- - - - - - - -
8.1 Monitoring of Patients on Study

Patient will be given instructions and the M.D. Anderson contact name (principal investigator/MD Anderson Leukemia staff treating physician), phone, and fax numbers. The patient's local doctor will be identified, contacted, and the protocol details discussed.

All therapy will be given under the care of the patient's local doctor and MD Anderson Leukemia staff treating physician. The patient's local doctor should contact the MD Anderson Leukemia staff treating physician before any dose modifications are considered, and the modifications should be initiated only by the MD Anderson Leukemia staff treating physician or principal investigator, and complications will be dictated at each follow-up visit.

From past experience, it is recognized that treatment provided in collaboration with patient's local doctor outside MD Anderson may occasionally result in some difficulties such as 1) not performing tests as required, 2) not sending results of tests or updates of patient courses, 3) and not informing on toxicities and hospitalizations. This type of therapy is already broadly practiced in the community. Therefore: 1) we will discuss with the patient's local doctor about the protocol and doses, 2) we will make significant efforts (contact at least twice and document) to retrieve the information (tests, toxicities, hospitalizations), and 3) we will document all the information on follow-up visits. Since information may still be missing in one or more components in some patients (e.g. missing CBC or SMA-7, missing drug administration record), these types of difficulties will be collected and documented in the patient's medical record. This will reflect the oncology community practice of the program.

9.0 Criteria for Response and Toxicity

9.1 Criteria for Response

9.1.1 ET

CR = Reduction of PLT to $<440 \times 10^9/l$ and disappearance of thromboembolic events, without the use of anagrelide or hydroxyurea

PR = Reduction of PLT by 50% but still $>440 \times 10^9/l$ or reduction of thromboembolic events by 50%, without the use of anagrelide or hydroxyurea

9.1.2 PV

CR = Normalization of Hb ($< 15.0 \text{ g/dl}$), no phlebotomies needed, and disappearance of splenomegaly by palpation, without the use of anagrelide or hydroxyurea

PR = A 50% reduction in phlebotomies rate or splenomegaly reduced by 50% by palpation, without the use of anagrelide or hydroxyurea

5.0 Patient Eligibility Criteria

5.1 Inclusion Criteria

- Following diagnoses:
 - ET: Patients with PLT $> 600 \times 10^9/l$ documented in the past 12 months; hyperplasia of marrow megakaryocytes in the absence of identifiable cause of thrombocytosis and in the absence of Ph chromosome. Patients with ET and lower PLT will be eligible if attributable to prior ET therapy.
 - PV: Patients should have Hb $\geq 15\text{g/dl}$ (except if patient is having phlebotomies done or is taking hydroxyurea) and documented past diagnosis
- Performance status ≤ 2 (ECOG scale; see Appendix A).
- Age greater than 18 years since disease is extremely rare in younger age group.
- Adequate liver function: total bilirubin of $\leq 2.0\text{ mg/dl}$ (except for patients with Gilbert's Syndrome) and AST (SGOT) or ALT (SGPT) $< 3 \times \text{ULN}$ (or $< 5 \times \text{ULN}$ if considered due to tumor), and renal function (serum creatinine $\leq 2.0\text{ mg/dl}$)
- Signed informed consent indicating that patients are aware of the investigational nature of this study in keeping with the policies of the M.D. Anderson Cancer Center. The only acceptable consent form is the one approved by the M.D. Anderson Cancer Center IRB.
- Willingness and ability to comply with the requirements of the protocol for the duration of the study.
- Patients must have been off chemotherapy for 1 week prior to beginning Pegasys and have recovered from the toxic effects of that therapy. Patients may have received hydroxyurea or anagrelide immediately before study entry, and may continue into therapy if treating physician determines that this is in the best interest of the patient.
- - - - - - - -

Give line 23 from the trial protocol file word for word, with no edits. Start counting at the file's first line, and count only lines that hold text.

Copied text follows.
- Patients must have been off chemotherapy for 1 week prior to beginning Pegasys and have recovered from the toxic effects of that therapy. Patients may have received hydroxyurea or anagrelide immediately before study entry, and may continue into therapy if treating physician determines that this is in the best interest of the patient.